Asylum seekers relying on state subsidies to survive find themselves at the mercy of a handful of small retailers that accept vouchers issued by the Welfare Department, which can be exchanged for food, clothes and footwear.
But prices at these selected few stores are much more expensive than average supermarkets, so refugees are trapped into having to pay over the odds for essential food items as they are prevented from having any real choice.
Apart from the high prices, many items are not priced and left to the discretion of the retailer when it comes to ‘ringing up the bill’ and, in many cases, sales receipts are not given.
“How can we say that we are helping people by sending them to the most expensive shops to exchange their vouchers?” asked Gosia Chrysanthou of charity Caritas Cyprus.
“The problem is, we can’t prove that they are so expensive because they don’t give receipts,” Hrysanthou added.
“Just a few shops are involved in the programme, some of which don’t advertise prices on the products, while receipts are non-existent in one of the shops,” said KISA’s Doros Polykarpou, adding that as part of the Labour Ministry’s efforts to support small businesses, it had excluded large supermarkets and franchises from the refugee scheme.
The Social Welfare Department has confirmed that the criteria for the 23 retailers signing on to the programme are subject to the decision passed by the Cabinet on July 18, 2013 and is addressed exclusively to Small and Medium Enterprises (SMEs) in order to provide an incentive for the development of business entrepreneurship in this category.
What is even more disturbing according to KISA, is the apparent lack of control, supervision or inspection by state authorities, therefore leaving the system open to abuse.
“What the UNHCR can confirm from complaints submitted to us by asylum-seekers regarding the voucher system in general, is that the vouchers can only be redeemed at specific local shops in different cities, very few in each city, where prices are reportedly much higher than big supermarkets and choices limited,” said UNHCR Public Information officer, Emilia Strovolidou.
To put things in perspective, asylum seekers receive social aid depending on their family status. Single persons receive €150 in vouchers (to cover food, clothing and footwear expenses), €100 rent allowance (paid directly to their landlord) and €70 for water, electricity and incidentals, amounting to a total of €320 per month.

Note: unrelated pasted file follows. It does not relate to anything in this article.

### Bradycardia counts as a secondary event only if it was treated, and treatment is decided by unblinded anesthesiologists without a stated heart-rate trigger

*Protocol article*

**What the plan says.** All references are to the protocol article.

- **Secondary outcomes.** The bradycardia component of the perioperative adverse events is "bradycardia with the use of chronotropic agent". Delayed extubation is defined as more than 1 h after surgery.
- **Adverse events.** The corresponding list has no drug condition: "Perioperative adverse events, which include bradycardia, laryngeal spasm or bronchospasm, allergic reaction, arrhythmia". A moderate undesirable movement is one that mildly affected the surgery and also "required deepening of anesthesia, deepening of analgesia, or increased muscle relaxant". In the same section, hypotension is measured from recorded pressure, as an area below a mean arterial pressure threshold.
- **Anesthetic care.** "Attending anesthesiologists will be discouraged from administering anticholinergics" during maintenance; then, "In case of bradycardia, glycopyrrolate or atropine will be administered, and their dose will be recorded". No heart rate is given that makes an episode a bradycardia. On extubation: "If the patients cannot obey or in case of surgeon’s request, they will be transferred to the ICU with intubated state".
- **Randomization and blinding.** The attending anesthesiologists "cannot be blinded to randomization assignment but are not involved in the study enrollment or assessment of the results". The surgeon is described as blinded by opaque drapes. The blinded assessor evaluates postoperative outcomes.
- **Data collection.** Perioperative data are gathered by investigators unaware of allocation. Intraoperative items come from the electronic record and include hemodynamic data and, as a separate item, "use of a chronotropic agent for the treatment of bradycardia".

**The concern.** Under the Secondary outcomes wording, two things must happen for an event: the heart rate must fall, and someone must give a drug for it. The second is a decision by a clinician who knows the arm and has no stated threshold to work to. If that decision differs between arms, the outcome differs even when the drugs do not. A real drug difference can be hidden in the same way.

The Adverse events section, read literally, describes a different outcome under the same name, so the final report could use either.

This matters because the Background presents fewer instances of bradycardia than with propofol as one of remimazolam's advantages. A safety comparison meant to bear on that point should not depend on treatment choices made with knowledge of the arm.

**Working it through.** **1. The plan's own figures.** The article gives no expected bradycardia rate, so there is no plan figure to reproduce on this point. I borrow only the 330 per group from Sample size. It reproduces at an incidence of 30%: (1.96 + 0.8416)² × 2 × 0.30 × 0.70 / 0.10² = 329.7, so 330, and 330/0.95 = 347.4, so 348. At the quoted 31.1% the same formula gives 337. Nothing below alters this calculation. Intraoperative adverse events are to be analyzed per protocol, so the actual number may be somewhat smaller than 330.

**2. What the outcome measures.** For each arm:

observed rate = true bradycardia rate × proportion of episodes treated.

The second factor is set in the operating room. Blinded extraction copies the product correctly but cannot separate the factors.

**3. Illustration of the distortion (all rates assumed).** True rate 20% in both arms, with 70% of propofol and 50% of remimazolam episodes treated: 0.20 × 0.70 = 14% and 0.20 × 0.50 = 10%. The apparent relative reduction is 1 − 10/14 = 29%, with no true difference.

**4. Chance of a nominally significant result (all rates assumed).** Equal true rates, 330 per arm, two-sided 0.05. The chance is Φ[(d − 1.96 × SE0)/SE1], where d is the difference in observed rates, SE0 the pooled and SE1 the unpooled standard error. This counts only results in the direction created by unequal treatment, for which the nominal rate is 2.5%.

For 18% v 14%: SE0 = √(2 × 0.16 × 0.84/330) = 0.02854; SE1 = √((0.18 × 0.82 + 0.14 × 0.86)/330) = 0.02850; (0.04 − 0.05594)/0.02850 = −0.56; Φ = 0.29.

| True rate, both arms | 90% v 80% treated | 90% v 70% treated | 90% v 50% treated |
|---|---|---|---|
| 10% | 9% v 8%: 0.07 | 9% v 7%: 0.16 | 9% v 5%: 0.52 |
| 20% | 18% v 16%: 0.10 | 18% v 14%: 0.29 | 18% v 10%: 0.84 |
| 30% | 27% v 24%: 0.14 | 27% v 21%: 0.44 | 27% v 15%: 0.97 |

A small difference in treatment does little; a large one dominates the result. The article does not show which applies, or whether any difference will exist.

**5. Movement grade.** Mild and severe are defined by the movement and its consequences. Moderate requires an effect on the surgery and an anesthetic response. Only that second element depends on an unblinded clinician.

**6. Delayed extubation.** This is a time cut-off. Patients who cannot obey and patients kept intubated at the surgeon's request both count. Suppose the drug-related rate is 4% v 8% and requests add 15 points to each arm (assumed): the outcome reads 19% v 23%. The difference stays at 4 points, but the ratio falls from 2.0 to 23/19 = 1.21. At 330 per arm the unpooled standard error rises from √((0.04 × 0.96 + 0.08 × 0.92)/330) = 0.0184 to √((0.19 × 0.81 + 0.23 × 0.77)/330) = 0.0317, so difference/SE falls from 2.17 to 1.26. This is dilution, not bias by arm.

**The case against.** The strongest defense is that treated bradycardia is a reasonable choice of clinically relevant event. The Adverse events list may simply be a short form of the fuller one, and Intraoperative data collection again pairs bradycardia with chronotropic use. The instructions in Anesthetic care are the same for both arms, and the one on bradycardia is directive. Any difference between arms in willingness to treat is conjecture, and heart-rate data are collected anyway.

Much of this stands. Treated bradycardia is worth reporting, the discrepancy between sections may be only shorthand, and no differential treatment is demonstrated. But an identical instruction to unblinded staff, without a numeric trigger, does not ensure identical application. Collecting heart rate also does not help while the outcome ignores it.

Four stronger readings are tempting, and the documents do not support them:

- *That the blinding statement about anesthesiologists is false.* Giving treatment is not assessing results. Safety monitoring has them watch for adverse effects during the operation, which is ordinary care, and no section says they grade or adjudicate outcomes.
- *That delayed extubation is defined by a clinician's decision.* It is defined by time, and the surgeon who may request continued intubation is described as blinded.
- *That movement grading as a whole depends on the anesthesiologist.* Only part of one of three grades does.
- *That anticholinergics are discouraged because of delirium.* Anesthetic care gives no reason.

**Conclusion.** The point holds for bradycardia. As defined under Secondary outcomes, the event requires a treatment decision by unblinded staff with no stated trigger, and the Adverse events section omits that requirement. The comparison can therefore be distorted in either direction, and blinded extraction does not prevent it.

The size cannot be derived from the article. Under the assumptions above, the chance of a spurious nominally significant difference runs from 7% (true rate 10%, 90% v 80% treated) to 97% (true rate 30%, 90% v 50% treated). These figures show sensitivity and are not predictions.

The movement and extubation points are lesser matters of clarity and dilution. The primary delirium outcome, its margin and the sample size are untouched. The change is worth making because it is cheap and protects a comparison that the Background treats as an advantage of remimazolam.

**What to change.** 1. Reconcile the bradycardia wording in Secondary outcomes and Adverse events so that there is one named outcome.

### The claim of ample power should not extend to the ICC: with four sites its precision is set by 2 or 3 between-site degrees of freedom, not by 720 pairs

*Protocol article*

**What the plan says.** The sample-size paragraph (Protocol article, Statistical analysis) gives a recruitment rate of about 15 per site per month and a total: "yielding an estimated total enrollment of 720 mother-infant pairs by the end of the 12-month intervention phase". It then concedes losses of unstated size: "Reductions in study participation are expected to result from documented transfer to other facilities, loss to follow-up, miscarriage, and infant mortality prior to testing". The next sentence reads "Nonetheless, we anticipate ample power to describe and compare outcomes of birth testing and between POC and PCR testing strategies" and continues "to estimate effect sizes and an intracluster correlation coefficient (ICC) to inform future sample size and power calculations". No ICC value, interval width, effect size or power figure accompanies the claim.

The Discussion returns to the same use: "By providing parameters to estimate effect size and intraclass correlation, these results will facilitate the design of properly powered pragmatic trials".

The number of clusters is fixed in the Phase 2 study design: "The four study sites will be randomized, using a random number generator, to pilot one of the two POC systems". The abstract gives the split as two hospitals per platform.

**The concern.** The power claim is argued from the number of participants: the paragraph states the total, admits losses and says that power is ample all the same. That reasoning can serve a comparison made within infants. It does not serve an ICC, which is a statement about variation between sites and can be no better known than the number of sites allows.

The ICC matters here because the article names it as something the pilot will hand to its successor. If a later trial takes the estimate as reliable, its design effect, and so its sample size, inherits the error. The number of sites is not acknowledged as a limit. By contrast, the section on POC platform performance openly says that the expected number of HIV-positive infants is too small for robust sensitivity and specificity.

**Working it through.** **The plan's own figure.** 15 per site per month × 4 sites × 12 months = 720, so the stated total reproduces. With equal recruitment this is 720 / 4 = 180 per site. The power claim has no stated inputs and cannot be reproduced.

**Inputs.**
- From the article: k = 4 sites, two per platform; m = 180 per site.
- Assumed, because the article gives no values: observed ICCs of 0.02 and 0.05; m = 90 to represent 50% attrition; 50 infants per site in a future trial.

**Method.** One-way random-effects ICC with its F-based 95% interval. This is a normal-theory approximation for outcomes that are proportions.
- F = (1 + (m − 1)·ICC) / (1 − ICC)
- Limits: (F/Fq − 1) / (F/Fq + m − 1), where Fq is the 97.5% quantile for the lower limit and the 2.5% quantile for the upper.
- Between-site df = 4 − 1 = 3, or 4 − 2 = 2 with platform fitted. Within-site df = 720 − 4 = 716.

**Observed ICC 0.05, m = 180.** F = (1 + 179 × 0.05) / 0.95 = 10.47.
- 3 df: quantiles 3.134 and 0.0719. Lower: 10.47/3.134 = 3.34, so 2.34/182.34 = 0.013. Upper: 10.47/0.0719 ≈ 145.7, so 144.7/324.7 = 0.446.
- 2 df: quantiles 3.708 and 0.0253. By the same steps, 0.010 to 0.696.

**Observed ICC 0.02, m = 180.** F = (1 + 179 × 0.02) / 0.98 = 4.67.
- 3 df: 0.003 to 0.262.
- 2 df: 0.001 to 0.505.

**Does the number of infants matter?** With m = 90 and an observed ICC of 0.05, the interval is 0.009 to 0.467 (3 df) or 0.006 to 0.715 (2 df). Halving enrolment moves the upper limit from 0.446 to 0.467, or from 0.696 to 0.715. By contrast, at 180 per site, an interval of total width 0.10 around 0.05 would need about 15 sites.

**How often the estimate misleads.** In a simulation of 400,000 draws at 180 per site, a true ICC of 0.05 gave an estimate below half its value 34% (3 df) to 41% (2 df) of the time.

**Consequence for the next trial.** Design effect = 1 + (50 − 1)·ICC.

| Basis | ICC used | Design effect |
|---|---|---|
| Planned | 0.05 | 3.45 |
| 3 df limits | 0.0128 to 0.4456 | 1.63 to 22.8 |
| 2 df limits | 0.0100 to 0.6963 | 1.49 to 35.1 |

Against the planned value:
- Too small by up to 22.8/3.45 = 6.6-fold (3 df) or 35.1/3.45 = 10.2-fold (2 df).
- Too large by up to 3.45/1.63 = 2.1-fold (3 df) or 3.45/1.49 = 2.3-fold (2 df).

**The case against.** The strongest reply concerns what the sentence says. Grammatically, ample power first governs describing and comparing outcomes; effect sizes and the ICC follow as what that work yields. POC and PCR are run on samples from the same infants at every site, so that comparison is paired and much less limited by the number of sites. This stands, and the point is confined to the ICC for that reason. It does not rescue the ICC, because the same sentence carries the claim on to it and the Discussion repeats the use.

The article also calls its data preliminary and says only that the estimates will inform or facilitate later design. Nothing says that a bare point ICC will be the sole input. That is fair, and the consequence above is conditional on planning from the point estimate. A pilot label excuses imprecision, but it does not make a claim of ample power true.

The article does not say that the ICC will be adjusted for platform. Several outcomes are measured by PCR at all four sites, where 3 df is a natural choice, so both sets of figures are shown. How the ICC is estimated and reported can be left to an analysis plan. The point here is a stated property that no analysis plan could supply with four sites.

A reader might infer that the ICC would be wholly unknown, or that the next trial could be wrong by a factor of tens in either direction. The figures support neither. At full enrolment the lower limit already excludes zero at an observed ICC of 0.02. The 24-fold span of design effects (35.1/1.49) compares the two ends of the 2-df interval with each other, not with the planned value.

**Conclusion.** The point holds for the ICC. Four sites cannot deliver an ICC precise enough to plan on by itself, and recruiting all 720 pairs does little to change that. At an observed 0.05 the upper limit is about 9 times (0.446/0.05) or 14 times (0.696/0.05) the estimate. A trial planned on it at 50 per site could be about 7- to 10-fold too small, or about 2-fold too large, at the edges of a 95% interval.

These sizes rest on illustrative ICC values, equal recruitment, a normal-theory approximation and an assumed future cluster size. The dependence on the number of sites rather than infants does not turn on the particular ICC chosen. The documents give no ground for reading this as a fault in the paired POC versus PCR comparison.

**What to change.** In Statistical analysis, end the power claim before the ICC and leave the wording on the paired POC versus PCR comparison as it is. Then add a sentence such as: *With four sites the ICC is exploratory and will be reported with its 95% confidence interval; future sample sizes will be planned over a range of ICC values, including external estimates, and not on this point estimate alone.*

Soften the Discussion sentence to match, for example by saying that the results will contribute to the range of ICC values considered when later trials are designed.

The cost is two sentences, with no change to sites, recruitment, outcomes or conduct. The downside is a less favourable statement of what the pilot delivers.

A family of two receive a total of €420 per month, while a three-member family receive €580 in monthly benefits. Larger families receive €375 in vouchers for food, clothes and footwear, €200 for rent (paid directly to their landlord) and €160 for water, electricity and essentials.
The total amount an asylum-seeker receives in state social assistance is €3,840 per annum and €8,820 for a family of four, which is less than half of the 2015 Cyprus poverty threshold and significantly below the minimum standards set out in the EU Receptions Directive.
It does not “ensure a standard of living adequate for the health of applicants and sufficient to ensure their subsistence”.
“It is also the greatest concern for the UNHCR as the amount of social assistance the state provides to asylum applicants is below the poverty line,” said Strovolidou.
Cashing cheques is a problem
The cash which the asylum seekers receive – to cover utilities and incidentals – are in the form of a cheque which, according to Polykarpou, pose more problems.
“They can’t cash the cheques at the banks because they aren’t allowed to open accounts,” said Polykarpou, indicating that asylum seekers often resort to ‘illegal’ methods to cash their cheques.
The UNHCR for its part has had meetings with officials from the Central Bank and many local banks to call for measures to resolve the matter, adding that it is simply inappropriate to demand refugees and asylum-seekers who are lawfully residing in this country to produce national passports they never had or which have expired and which they are not in a position to renew.
Cyprus, one of the states that signed on to the 1951 Refugee Convention, has agreed to issue refugees with an international travel document known as a Convention Travel Document.
Such Convention Travel Documents issued to refugees by the government are good enough to travel to any EU country without a visa, but certain banks in Cyprus find it insufficient to open a bank account.
“We hope that this issue will be resolved soon. European Union law, which provides for access to basic payment accounts for legal residents, including refugees and asylum-seekers, is now in the process of being transposed into national law,” said Strovolidou.
“We have found a way around the cheque issue,” says Caritas Cyprus’ Gosia Chrysanthou.
“We send them to Athienitis supermarket where they use their cheque to buy at least 10% of the cheques’ nominal value, and they receive the balance of the cheque as change.
“They need the cash because in many cases they use the money to pay towards their rent. This money is meant to pay water and electricity, which means that most of these people don’t have water or electricity because they can’t afford it,” adds Chrysanthou.